The transfer of nuclear weapons to Belarus signals the tightening of the Kremlin’s political and military grip over the country, and further subordination of Lukashenka’s armed forces and his security apparatus to Russia. It is also an indicator of what Putin would do in the event that he managed to subdue Ukraine — if victorious, Russia would likely place additional short-range nuclear weapons there as well to target and threaten NATO countries.

If the United States and NATO fail to respond by, for instance, expanding the nuclear sharing program, or at the very least renouncing the failed NATO-Russia Founding Act of 1997 that Russia has repeatedly violated, Putin will read this as another sign of Western ambivalence and conclude that NATO has little appetite for risk-taking in this confrontation.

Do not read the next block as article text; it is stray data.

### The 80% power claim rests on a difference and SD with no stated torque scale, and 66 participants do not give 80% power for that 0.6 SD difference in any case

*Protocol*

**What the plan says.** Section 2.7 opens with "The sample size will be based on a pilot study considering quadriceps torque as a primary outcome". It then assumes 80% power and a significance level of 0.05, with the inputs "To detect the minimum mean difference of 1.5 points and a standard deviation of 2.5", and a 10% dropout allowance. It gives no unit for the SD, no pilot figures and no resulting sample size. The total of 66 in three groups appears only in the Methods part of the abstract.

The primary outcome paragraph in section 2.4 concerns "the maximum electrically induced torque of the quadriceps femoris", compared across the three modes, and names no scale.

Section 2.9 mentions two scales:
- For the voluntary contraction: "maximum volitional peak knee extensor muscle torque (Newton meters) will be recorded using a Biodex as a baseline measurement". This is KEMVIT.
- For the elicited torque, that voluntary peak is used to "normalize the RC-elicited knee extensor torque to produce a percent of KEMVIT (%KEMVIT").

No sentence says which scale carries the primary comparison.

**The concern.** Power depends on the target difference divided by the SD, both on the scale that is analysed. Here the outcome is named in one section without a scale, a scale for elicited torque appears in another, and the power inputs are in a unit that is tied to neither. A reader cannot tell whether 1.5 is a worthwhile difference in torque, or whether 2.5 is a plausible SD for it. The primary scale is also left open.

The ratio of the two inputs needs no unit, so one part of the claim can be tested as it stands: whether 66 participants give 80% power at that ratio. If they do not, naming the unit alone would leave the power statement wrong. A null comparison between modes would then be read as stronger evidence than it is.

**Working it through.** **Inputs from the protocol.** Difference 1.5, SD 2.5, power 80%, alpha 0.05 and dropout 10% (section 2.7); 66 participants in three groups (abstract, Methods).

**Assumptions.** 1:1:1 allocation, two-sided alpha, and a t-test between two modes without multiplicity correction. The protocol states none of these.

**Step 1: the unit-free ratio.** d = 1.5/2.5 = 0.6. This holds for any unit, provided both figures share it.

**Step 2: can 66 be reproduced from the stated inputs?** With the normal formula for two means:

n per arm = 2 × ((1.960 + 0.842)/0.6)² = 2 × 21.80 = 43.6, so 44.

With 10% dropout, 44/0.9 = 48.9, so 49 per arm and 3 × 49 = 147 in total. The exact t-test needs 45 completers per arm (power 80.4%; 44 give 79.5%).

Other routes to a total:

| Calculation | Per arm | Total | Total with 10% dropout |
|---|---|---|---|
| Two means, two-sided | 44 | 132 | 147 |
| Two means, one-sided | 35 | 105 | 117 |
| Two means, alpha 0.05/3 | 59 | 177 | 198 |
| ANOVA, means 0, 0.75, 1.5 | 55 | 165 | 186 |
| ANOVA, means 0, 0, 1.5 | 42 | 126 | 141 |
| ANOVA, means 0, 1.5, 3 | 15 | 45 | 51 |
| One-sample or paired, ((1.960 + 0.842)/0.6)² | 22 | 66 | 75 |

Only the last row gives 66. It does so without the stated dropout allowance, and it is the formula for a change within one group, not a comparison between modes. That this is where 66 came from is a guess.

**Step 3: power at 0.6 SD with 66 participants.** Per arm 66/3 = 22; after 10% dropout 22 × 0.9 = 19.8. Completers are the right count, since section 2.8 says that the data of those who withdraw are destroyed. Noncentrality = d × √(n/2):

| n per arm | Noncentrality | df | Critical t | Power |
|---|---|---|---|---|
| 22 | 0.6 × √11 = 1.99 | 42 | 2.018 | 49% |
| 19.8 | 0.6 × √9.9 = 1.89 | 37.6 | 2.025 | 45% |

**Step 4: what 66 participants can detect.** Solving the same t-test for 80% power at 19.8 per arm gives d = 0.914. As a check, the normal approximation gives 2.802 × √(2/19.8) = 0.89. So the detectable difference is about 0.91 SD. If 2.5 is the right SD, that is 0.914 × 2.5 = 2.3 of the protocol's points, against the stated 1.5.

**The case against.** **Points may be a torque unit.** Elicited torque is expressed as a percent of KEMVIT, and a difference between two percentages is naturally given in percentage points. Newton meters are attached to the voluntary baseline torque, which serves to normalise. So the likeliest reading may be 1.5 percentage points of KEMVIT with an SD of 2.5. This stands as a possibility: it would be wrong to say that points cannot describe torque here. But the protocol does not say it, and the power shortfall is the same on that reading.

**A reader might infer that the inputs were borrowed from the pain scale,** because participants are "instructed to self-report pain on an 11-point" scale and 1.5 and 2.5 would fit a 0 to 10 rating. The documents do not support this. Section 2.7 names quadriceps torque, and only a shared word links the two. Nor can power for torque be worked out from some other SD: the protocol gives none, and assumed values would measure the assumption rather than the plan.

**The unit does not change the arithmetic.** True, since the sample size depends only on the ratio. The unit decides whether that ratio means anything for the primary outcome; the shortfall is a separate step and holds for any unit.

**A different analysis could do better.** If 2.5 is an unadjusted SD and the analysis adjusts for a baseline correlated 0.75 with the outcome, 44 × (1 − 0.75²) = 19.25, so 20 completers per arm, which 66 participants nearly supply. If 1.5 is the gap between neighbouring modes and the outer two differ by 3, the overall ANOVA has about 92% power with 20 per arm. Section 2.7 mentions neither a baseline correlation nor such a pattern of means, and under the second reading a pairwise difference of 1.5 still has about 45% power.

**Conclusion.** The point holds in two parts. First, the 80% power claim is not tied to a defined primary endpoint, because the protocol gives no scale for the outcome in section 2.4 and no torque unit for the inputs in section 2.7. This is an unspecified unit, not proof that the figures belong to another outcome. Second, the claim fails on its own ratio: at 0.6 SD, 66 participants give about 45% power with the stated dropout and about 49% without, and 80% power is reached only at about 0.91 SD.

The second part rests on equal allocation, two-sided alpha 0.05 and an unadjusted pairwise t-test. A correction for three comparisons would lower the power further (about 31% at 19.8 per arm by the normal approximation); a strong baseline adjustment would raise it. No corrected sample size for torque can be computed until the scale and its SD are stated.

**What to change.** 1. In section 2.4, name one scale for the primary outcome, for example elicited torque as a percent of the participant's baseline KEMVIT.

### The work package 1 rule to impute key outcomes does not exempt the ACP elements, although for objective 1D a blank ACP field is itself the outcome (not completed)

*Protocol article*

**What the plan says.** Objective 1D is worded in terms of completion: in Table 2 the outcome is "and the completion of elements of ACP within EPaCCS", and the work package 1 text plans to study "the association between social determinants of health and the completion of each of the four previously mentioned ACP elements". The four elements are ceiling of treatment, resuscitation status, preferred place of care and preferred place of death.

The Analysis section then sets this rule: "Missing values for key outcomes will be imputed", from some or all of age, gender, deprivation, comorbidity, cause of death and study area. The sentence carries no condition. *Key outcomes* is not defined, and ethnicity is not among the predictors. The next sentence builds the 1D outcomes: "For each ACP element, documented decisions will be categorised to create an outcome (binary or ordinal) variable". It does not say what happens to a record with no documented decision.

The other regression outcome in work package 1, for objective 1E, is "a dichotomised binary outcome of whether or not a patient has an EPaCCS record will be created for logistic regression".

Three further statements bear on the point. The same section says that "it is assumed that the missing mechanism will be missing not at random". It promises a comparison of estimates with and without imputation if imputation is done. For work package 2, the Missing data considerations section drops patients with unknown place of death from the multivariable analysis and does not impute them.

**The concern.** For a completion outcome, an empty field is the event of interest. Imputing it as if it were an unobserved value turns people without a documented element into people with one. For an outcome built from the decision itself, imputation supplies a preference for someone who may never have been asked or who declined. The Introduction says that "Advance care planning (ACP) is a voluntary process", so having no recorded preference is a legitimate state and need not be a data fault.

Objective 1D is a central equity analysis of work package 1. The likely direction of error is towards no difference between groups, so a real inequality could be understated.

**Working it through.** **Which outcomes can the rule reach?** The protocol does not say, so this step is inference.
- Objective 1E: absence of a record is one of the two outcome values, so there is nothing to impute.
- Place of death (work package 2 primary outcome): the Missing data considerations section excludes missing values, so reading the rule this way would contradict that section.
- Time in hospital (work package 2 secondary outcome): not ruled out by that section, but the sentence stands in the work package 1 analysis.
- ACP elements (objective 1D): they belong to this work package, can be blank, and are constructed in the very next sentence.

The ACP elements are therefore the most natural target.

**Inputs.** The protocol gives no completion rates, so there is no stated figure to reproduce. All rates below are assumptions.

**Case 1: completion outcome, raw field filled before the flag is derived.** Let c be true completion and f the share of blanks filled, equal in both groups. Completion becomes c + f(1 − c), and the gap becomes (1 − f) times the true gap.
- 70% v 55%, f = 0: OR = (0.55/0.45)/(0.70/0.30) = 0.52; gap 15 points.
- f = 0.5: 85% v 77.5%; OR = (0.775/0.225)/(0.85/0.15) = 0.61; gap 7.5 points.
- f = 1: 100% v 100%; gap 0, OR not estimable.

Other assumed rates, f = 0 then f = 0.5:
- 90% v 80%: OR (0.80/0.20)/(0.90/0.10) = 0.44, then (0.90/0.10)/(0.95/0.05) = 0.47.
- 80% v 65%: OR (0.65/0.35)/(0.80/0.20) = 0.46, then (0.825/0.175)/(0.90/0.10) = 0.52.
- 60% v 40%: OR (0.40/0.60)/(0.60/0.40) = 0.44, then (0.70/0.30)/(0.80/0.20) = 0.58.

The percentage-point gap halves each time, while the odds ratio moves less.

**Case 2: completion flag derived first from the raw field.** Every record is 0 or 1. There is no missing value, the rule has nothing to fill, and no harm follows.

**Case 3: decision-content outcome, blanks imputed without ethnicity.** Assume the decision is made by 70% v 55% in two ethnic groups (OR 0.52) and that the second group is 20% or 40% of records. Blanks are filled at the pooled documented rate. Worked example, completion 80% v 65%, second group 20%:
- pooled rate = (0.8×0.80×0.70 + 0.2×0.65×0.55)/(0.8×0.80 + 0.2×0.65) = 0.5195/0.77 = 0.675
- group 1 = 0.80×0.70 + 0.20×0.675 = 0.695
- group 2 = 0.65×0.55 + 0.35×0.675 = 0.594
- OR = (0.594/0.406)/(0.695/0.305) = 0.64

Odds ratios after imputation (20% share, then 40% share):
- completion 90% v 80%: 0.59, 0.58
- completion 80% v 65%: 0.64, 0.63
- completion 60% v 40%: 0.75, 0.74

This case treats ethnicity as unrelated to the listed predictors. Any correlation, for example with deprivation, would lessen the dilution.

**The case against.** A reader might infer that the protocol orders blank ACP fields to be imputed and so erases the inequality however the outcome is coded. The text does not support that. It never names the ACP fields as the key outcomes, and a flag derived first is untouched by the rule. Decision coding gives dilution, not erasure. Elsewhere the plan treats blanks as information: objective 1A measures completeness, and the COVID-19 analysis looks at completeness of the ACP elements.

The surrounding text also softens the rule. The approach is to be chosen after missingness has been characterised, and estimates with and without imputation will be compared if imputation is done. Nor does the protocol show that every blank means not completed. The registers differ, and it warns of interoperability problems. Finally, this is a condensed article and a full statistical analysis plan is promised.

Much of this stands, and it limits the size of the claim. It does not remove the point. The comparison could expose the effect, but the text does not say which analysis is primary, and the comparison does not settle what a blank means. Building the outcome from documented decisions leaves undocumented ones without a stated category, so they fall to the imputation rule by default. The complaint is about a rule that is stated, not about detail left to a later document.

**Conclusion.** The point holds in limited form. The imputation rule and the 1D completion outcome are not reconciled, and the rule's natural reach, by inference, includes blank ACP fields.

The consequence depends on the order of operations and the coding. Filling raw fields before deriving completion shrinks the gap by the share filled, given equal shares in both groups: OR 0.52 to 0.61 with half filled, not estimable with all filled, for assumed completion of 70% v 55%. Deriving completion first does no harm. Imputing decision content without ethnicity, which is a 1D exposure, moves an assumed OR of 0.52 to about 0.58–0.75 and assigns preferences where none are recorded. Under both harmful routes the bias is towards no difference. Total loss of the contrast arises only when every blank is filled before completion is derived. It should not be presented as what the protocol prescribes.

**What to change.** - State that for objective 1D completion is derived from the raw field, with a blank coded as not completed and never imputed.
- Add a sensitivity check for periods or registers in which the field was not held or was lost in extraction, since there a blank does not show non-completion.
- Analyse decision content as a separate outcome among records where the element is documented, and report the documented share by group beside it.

This will encourage more Russian adventurism along the Eastern Flank, and potentially trigger an even more dangerous confrontation with the West. In short, NATO should carefully weigh the political costs of failing to provide a strong response to this latest Russian attempt at nuclear blackmail.   

Chels Michta is a Nonresident Fellow with the Democratic Resilience Program at the Center for European Policy Analysis (CEPA). Chels is a former CEPA Title VIII Fellow and is currently a military intelligence officer serving in the US Army.            

The opinions expressed here are those of the author and do not reflect the official policy or position of the Army, the US Department of Defense, or the US government

Europe’s Edge is CEPA’s online journal covering critical topics on the foreign policy docket across Europe and North America. All opinions are those of the author and do not necessarily represent the position or views of the institutions they represent or the Center for European Policy Analysis.

Europe's Edge
CEPA’s online journal covering critical topics on the foreign policy docket across Europe and North America.